For Arthur, a permanent agenda of regional integration must be the constant “building of strategic new alliances to deal with such existential threats and support the implementation of the Global Development Agenda for Small States, work with likeminded countries to get a fair deal in the WTO, strategic alliances to support the growth and development of the Caribbean as a major centre for the performance of financial services, and the formation of strategic alliances with Foundations and Institutions, both Public and Private, to promote the most rapid diffusion and application of new Information Technology as the developmental tool which is likely to make the decisive difference”.

 

Goal of full labour mobility

Finally, the former Prime Minister insisted that “successful integration in the Caribbean requires that the region goes as fast as possible and as far as practicable to give effect to the provisions of Article 45 of the Revised Treaty of Chaguaramus – the goal of full labour mobility. Nothing has more threatened to derail the regional integration movement than conflict and controversy over the extent and effect of such limited labour mobility as has taken place”.

He explained that ‘the main movers in CARICOM in the past decade have been non-CARICOM nationals, who have benefitted disproportionately from the employment opportunities which our region has generated. Let us pause for a moment to reflect on what would now be the region’s circumstances if even only half of those opportunities had been extended to Caribbean nationals.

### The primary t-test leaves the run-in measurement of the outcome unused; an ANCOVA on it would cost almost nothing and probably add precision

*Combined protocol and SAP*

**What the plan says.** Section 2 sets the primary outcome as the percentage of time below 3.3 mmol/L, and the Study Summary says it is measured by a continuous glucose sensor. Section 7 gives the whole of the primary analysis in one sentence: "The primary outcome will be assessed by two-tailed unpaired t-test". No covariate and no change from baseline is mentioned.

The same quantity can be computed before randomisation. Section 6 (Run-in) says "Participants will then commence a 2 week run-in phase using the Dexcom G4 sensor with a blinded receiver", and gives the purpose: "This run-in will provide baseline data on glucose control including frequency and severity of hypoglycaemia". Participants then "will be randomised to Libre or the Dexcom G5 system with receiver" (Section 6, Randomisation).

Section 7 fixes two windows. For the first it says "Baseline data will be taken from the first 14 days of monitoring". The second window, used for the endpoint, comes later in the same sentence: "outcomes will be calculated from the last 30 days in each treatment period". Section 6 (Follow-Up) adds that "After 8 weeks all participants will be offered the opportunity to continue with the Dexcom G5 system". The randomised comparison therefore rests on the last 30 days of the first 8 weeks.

“In the final analysis, to move towards a more perfect union, we must give effect to the reality that full labour mobility is our best option for promoting and attaining regional development. It will enable us to contemplate the building of competitive enterprise by assuring them access to the full range of skills available to the region. It will enable us to address at source potential problems relating to the fair distribution of the gains from integration.

“It should make the development of education, health care facilities and affordable housing growth areas for most Caribbean societies. But above all, it will bring a uniquely Caribbean flavor to the development of the integration movement by resting the success on the movement on the availability and use of the most abundant and versatile resource available to the region – our people”.

 

All in the same boat

Arthur would remind us that we are all together ‘in the same boat, sailing on the same uncertain sea, citizenship and race unimportant, feeble little labels compared to the message that my spirit brings to me: that of the position and predicament which history has imposed upon us. It is no accident that the sea which separates your lands makes no difference to the rhythm of your body.” This quote he took from the now famous 1722 Friar Tuck’s Rhythm of History.

His passing should move the leaders of CARICOM countries to make much more of the integration movement than is currently the case.